Editorials

24-hour transportation in Tokyo

Every night in Tokyo, workers and partiers race for the last train to avoid an expensive taxi ride home or an overnight hotel stay. With that chronic problem in mind, Tokyo Gov. Naoki Inose suggested he might allow some bus routes to run 24 hours a day and possibly extend the hours of operation for subways.

That change seems a reasonable one that fits the present trends of Tokyo life, but may present burdens in terms of electricity usage and other issues.

Tokyo is as dynamic and exciting city as any in the world, except between the last train at 1 a.m. and the first train around 5 a.m. Tokyoites form the largest population of any city in the world, and perhaps depend more than any other city on the city’s subways, trains and buses to live, work and play.

They are confined by the nightly shutdown.

The system is the envy of most cities around the world, especially for the high level of safety. The main reason given for stopping trains and subways has long been to allow maintenance checks, which are essential for a network with such heavy use.

However, safety is maintained these days with the help of advanced equipment, computers and cameras, in addition to human workers. Adding a few extra trains during the night will not reduce the current level of safety and punctuality.

The environmental impact of increasing transportation should be carefully considered. Running buses and trains will incur energy costs and the impact should be carefully examined.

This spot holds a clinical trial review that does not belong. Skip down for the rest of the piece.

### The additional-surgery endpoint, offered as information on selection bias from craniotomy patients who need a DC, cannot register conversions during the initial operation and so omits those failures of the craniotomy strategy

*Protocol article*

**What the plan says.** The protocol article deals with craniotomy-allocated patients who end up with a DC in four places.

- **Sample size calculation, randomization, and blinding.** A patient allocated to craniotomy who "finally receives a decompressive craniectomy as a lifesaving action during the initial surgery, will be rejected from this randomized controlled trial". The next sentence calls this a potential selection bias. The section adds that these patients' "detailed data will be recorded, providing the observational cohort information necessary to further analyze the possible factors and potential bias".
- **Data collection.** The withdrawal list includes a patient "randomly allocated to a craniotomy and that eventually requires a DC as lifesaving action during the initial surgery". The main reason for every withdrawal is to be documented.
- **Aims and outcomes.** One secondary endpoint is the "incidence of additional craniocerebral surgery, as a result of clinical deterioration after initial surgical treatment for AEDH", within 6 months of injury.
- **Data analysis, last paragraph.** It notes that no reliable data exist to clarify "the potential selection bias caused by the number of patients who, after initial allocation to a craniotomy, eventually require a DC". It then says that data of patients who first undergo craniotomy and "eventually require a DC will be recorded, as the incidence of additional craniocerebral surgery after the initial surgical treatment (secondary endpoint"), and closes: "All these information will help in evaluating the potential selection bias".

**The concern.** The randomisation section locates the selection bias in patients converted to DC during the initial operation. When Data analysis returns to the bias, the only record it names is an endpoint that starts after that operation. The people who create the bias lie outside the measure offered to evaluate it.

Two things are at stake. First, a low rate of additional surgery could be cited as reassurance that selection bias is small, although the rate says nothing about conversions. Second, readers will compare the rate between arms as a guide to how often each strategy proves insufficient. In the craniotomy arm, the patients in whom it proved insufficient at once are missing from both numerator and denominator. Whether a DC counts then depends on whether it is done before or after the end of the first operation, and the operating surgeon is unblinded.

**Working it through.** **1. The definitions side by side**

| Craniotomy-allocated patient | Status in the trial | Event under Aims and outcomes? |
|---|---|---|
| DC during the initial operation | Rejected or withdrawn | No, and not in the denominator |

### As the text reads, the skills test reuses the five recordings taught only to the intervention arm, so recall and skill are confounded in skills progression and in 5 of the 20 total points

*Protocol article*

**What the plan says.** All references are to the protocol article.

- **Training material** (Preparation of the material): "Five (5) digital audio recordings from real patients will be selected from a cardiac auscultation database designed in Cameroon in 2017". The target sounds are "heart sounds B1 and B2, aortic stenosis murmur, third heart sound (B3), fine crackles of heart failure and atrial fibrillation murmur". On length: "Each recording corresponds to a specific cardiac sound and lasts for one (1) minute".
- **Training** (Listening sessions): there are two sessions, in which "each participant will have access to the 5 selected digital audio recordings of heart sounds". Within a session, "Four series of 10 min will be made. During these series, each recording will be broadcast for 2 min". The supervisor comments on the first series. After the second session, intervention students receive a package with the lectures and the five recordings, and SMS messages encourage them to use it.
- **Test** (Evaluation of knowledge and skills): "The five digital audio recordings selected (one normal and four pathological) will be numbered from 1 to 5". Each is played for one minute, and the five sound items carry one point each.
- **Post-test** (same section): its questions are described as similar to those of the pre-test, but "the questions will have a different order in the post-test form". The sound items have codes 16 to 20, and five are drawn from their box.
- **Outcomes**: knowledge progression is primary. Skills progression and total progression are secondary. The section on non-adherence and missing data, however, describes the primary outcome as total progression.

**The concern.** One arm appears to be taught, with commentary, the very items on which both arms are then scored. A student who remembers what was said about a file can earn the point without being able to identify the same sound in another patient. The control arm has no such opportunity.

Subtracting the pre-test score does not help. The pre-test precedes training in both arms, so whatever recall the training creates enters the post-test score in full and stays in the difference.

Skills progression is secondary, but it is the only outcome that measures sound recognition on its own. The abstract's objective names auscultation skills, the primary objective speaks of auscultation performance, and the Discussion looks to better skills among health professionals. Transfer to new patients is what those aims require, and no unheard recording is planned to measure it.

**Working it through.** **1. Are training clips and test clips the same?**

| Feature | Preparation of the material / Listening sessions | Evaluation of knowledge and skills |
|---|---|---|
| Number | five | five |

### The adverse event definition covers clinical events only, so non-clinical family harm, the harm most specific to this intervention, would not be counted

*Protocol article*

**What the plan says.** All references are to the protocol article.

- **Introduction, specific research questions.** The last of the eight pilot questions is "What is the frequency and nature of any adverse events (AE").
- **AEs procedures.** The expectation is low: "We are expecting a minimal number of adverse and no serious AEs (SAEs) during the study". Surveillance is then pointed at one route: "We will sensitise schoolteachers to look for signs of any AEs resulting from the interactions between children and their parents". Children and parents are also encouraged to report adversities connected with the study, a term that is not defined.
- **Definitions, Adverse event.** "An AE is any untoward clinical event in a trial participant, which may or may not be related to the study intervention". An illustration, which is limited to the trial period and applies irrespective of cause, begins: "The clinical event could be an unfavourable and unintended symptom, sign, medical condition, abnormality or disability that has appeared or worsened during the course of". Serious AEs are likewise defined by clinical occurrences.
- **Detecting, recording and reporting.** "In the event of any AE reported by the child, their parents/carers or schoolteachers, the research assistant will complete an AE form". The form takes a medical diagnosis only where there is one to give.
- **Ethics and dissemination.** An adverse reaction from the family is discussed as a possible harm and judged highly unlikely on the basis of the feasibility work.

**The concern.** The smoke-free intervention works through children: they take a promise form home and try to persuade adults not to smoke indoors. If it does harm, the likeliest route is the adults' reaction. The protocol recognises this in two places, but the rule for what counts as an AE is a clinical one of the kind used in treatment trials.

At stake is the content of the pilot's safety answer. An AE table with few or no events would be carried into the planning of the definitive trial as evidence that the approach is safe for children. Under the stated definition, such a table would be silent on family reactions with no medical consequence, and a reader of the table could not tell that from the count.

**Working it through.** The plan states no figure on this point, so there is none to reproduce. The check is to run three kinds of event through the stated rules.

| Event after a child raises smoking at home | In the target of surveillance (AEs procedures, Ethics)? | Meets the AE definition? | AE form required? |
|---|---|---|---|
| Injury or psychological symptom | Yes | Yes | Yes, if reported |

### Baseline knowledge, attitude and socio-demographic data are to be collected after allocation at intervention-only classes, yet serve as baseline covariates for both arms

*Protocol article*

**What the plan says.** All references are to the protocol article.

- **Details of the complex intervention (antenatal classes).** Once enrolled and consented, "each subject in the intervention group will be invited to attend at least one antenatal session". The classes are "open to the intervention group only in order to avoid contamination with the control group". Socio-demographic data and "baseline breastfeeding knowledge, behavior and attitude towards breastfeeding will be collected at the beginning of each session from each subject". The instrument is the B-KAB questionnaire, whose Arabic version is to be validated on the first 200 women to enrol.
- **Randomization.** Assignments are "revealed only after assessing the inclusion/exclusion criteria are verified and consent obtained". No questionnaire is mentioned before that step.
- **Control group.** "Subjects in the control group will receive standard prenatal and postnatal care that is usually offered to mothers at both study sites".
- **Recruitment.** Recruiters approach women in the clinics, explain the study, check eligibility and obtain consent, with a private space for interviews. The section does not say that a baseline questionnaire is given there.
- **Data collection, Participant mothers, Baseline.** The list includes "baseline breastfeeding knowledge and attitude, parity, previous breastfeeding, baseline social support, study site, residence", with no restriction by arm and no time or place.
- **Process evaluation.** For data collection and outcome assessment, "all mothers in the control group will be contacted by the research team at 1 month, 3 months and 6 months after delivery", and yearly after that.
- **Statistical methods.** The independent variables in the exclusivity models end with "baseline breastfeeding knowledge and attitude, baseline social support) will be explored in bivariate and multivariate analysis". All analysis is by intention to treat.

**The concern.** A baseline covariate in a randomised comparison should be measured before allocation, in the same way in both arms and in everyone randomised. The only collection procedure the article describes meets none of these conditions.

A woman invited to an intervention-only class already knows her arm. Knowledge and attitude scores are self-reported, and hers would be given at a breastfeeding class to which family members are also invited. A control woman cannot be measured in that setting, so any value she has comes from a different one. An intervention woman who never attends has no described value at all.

However, after trains and buses stop, the city reverts to automobiles, mainly taxis. Running an extensive number of taxis for individual trips can hardly be considered environmentally sound.

Increased electricity usage may give power companies an excuse to expand their inherently dangerous practice of operating nuclear power stations, but that is a problem to be confronted with careful regulation of nighttime power usage.

Perhaps the biggest obstacle to late-night transportation will be taxi companies, which could lose income.

However, having people out at night means more potential customers. Taxi drivers may lose long-distance fares, but have that offset by more customers on shorter runs.

A change in transportation will also affect work and leisure hours. The impact on overtime work could be harmful, making it easier for workers to stay at work later and for employers to ask for longer hours.

However, the issue of overtime should be addressed as a business problem. Many businesses have already begun substantial curbs on overtime that will not be affected by making transportation available 24 hours a day.

The effect on restaurants and clubs is likely to be very positive, with longer opening hours and greater flexibility.

Surely, Tokyoites should be allowed the personal freedom to decide what they want to do at what time of day, without being prodded home at a uniform time imposed by the transportation schedule. The last train serves as an odd kind of curfew, one that is not really needed.

People should be able to spend their leisure hours where — and when — they like and still be able to get around. With the right planning, extra transportation need not produce excessive power usage.

When 24-hour convenience stores and 24-hour bank ATM service began, nothing terrible happened in Tokyo. People shopped and banked when they wanted. The city, though, did become more diverse and much more convenient.